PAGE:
Wednesday, July 20, 2005

Could it happen in the US?

Ed Vitagliano, writing on, speaks of the almost overnight collapse of mainline Christianity in Britain. But could it happen in the U.S.? Vitagliano points to the warning signs and also talks about "Let the People Speak," a survey of 14,000 Britons, revealing why they thought the moral breakdown in Britain was occuring, why people were turning away from the Church, what the Church should be doing about it, and what they personally look for in a church. Read the article here. What they say the Church needs to do to recapture people's hearts and minds will amaze you--and it is not what mainline church leaders in the U.S. want to hear.

If the link to the article on Crosswalk doesn't work, the article is also archived here.

Tuesday, July 12, 2005

Quantum Unbelief

I suppose many of us have heard Easter sermons like this before--sermons that seek to make us feel better about the idea of the resurrection, while at the same time undercutting the reality of Jesus' empty tomb.

Such is the case with Michael Ingham, the current Bishop of New Westminster (Vancouver area)in the Anglican Church of Canada, who published his Easter Message for 2005. You can read the sermon on the Diocesan Website. His message looks at the impact of the “new physics” on theology, and concludes that Easter can no longer be viewed as “something understandable” but rather must be seen as a “divine uncertainty principle inserted into our world.”

A physicist in Bishop Ingham's diocese takes the Bishop to task for his bad science (and even worse theology) in one of the best pieces on science and Christianity I have read in a long time. Read it here.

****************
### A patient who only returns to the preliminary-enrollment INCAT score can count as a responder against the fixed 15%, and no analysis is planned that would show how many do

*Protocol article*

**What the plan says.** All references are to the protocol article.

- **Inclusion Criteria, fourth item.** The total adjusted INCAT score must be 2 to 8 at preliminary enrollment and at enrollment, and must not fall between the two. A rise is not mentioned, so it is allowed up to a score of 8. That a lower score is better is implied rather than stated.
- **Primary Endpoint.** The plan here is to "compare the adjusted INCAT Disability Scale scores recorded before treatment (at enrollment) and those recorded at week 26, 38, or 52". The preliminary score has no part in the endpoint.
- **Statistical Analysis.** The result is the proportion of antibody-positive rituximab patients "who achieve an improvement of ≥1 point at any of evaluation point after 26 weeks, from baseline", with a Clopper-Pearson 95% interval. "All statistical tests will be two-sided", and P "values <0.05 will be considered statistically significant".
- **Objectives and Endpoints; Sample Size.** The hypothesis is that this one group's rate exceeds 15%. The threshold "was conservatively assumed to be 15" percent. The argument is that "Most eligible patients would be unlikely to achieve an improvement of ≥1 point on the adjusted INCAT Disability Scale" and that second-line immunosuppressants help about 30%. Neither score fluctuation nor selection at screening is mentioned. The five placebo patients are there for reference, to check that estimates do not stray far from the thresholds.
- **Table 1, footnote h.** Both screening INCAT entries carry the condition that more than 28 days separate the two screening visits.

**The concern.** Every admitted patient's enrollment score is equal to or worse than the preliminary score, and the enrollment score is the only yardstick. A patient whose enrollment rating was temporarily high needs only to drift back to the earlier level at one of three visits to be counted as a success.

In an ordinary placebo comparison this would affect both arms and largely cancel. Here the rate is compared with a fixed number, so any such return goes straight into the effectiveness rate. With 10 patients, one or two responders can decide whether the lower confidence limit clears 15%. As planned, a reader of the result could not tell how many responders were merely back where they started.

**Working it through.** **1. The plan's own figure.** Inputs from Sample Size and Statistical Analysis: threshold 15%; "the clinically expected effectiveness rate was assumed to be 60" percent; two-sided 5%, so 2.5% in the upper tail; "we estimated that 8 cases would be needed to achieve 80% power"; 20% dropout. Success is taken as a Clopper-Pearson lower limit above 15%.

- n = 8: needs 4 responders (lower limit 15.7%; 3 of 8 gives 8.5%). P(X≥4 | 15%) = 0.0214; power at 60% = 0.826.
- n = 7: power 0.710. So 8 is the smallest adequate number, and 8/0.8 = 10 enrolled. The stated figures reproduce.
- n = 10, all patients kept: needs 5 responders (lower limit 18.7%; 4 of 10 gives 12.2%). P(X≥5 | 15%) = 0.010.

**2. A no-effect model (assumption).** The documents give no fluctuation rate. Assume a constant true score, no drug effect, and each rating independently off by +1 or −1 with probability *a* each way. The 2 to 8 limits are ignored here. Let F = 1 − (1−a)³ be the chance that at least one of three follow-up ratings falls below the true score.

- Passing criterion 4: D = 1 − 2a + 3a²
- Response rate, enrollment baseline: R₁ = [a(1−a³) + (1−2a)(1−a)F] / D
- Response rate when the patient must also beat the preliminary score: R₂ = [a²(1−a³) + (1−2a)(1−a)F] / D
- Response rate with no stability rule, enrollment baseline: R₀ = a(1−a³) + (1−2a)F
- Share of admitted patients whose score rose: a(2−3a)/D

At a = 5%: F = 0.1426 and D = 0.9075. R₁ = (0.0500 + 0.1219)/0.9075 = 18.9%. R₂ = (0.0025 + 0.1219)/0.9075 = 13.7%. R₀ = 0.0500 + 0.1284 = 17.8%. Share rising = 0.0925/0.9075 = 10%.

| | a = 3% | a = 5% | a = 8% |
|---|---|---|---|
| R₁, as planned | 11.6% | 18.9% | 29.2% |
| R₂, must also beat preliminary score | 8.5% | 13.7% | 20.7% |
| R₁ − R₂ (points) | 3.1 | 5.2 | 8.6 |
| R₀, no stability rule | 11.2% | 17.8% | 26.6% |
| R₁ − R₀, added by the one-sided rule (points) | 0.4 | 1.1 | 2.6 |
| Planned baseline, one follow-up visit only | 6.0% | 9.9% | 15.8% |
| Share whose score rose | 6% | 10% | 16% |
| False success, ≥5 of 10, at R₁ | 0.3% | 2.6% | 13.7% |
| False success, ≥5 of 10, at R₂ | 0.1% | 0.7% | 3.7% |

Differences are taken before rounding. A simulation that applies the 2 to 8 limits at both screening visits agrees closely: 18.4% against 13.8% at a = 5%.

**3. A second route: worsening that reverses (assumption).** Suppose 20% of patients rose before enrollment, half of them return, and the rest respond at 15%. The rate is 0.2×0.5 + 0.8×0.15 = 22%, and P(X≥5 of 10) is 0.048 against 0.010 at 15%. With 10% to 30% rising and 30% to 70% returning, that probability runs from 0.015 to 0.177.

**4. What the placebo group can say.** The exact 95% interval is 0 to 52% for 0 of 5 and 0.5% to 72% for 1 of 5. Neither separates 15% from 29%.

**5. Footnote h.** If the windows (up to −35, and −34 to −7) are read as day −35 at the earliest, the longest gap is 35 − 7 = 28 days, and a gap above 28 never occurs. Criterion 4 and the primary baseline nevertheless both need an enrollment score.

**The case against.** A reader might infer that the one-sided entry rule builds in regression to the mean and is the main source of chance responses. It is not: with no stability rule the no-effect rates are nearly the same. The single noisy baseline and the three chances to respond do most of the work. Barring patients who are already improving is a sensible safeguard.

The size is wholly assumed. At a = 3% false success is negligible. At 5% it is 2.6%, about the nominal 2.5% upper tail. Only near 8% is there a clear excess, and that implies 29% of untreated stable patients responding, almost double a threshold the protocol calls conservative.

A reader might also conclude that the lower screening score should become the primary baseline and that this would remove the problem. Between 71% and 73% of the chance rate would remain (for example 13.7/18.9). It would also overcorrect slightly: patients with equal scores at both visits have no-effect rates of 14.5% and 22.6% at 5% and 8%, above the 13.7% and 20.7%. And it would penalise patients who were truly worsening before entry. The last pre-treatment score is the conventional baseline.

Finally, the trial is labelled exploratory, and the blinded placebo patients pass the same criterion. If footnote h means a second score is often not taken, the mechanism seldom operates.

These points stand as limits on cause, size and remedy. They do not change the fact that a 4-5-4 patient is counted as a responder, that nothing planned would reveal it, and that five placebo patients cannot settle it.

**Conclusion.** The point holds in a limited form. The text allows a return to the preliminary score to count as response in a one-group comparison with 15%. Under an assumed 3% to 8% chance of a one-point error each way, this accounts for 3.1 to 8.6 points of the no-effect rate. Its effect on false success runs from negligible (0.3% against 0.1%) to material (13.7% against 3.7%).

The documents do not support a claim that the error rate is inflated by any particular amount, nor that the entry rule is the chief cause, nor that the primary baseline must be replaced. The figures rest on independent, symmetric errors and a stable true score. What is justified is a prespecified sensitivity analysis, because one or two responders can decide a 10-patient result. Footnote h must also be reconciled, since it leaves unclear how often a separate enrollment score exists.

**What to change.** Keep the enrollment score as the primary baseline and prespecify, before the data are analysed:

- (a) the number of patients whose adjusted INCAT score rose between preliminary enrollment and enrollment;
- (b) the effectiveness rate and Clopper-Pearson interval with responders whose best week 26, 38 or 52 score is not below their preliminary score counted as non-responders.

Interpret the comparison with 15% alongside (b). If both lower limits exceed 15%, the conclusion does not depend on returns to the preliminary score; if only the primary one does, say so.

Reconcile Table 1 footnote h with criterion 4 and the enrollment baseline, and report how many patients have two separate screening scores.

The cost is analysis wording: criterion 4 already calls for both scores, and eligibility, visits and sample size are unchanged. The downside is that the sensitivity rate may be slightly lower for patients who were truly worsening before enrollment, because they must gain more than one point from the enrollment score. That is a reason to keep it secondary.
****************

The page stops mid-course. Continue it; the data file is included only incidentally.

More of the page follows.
Many thanks to Nashotah House senior John Jordan for pointing out this piece!

Monday, July 04, 2005

Is Jesus the only savior?

Associated Press Writer

The World Council of Churches recently was host to 130 representatives from 10 world faiths for major talks on interreligious relations. The WCC, which encompasses 340 mainline Protestant and Orthodox denominations, considers this a "core issue."

At the session, WCC chief executive Samuel Kobia, a Kenya Methodist, proposed new definitions for words including "conversion" and "missions."

"If there is anything that we need to convert, it is the mentality of people to become true human persons," Kobia said. "Our common missionary vocation is to transform the world to be truly human, to recover our common humanity."

More directly, Muslim political scientist Reba Raouf Ezzat from Egypt said religions must enter a "post-conversion" era, forsaking proselytism.

Yet Islam is so intent on absolute truth that it deems defections to other faiths intolerable. Some Muslim nations make conversion punishable by death, others treat it as a less severe crime, and private vigilantes sometimes punish converts.

Christianity's toughest issue, perhaps, is addressed in "Is Jesus the Only Savior?" (Eerdmans) by James R. Edwards. He answers with an emphatic yes.